2018-09-20
http://w3.windfair.net/wind-energy/pr/28139-russia-renewable-energy-vestas-siemens-gamesa-enel-lagerwey-turbine-local-domestic-export

News Release from Russian Association of Windpower Industry (RAWI)


"Export for RES is the key criterion of competitiveness"

The Ministry of Industry and Trade intends to extend the obligation to export products over all new special investment contracts that give fiscal relief to new industrial investors. What this requirement could possibly give was explained to “Kommersant” by Vasily Osmakov, the Deputy Minister of Industry and Trade of the Russian Federation.

Russia relies on the expansion of wind energy to remain competitive (Photo: K. Radtke)Russia relies on the expansion of wind energy to remain competitive (Photo: K. Radtke)

The need for the development of renewable energy sources (RES) in Russia is not obvious: it is quite expensive electrical generation, especially amid of relatively cheap energy sources in the domestic market…

Osmakov (pictured below, source: RAWI): Development of renewable energy, should one looks at it from the internal market perspective, may raise some questions. But globally, the rules of the game are changing, and this is not a matter of the cost efficiency of renewable energy, it would be possible to live in dependance of gas and oil for a long time. The problem is that the rules of the game in the world are changing towards green energ, perhaps because of political concerns. But its impossible to live in reservation that is divorced from global trends, because you immediately become inefficient, in terms of profitability and efficiency of technological solutions.

In other words, the development of renewable energy in Russia is rather for the benefit of industry, and not for energetics?

The situation of a new industry with export potential growing in the country at the expense of pure regulations without direct subsidy support measures in three or four years, in which there are a lot of market participant is really interesting. The amount of renewable energy that companies have received here, in fact, is not enough to effectively localize production. They surely can start talking about how to build up this percentage, there will be attempts to shift the cost of localization into the tariff. But that’s where the exports must come in; during the discussion of a special investment contract (SpIC) with the Danish “Vestas Wind Systems” (“Kommersant” note: a technology partner of the Finnish “Fortum” and “Rusnano” for wind power projects in the Russian Federation), we wanted to insert an obligation to export products in it. This is our systematic policy: the most optimal model is the ability to exchange localization requirements for export requirements.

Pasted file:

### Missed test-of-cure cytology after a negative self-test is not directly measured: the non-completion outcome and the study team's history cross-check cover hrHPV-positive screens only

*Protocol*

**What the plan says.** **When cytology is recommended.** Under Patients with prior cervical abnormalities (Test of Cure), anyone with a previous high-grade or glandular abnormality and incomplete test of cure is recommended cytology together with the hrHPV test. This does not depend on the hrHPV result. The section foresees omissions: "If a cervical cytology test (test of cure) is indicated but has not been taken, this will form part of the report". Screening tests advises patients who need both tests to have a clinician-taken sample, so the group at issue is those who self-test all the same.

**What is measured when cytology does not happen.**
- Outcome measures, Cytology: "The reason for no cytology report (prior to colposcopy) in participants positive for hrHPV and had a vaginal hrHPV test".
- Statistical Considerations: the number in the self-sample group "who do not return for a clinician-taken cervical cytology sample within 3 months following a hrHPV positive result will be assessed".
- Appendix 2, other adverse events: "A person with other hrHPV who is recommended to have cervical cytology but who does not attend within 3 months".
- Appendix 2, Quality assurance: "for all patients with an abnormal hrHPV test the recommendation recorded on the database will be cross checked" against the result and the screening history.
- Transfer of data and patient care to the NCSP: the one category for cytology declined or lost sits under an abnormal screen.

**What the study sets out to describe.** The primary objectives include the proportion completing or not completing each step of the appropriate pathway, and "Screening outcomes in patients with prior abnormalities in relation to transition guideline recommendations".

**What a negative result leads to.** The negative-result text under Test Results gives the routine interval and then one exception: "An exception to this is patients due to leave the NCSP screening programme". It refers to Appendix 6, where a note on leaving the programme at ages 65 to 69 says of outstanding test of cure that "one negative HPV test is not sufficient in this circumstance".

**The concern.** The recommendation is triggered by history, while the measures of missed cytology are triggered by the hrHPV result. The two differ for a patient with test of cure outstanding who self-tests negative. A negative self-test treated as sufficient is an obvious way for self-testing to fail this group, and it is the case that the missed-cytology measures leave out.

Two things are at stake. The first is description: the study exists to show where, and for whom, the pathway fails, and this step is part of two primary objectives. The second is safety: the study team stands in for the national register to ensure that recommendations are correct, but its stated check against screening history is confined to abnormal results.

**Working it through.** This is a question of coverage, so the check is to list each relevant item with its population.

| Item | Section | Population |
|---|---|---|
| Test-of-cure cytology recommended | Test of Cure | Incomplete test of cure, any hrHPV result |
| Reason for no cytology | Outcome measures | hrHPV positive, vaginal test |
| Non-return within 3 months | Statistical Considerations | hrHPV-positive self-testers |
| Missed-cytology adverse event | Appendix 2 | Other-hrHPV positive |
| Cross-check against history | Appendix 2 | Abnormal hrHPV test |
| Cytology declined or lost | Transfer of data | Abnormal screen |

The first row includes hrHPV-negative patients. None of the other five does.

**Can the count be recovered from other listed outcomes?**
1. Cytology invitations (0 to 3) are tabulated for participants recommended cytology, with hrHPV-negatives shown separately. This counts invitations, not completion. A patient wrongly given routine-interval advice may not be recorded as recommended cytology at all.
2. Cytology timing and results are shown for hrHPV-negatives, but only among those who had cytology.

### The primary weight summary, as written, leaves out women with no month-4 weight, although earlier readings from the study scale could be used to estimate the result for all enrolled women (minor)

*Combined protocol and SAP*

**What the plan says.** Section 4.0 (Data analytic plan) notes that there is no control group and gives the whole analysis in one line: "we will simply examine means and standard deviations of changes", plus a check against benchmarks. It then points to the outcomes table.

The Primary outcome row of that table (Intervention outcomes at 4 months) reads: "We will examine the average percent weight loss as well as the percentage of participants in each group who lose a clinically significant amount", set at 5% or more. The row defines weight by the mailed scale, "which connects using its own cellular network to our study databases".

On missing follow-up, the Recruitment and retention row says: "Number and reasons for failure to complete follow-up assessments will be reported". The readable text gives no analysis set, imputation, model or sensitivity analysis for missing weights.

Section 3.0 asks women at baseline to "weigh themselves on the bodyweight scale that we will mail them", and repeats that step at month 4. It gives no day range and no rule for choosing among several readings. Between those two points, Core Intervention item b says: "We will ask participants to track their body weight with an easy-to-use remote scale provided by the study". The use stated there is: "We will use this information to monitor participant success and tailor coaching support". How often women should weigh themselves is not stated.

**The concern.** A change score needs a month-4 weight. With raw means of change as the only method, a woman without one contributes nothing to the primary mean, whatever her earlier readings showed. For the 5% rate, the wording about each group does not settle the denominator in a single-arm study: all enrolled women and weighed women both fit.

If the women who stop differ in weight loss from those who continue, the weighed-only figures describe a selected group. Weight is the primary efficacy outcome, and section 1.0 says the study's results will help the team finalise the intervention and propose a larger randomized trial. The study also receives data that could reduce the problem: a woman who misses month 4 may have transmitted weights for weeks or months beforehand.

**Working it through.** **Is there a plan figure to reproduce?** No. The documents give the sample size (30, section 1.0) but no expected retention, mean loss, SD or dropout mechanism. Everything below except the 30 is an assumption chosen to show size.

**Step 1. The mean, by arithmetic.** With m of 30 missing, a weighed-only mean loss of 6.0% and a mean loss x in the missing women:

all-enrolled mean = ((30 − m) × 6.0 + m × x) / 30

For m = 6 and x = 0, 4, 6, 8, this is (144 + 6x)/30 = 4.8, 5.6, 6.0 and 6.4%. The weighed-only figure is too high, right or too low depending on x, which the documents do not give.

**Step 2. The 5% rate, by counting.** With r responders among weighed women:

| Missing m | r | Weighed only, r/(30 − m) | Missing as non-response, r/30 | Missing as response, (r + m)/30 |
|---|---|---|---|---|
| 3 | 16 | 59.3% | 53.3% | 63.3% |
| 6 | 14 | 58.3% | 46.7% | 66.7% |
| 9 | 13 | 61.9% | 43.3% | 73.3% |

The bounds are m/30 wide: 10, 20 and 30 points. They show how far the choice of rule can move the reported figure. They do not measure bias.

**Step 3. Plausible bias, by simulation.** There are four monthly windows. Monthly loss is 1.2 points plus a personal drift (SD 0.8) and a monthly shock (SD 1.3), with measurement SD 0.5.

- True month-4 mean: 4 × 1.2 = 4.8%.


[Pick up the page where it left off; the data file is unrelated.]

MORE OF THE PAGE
Now, the green energy in the Russian Federation is being invested at the expense of consumers, who so far have not received any obvious benefits from it and are extremely unhappy with the growth of electricity prices.

Developmentally, we receive investments that lead to the emergence of technological competencies. The government’s task is to think in terms of 10-20-30 years planning horizon. It is true, the business planning time-frame is three years at best, but strictly speaking, the interests of the state and business should not always coincide. When they coincide on an ongoing basis, the long-term time-frame gets lost. The cost of a green tariff and the pay-back horizon are all discussible with the involvement of consumers. But strategically this is 100% correct.

But there has already started a discussion about whether to replace renewable energy sources by means of power delivery contracts (PDC, when investments return from consumer payments), for example, for state subsidies. What do you think of it?

The subsidy is a compensation, but it has, like any budget obligation, a time-frame of a year, it operates as long as the budget allocates limits for the ministry. Once the money is over, no one owes anyone anything.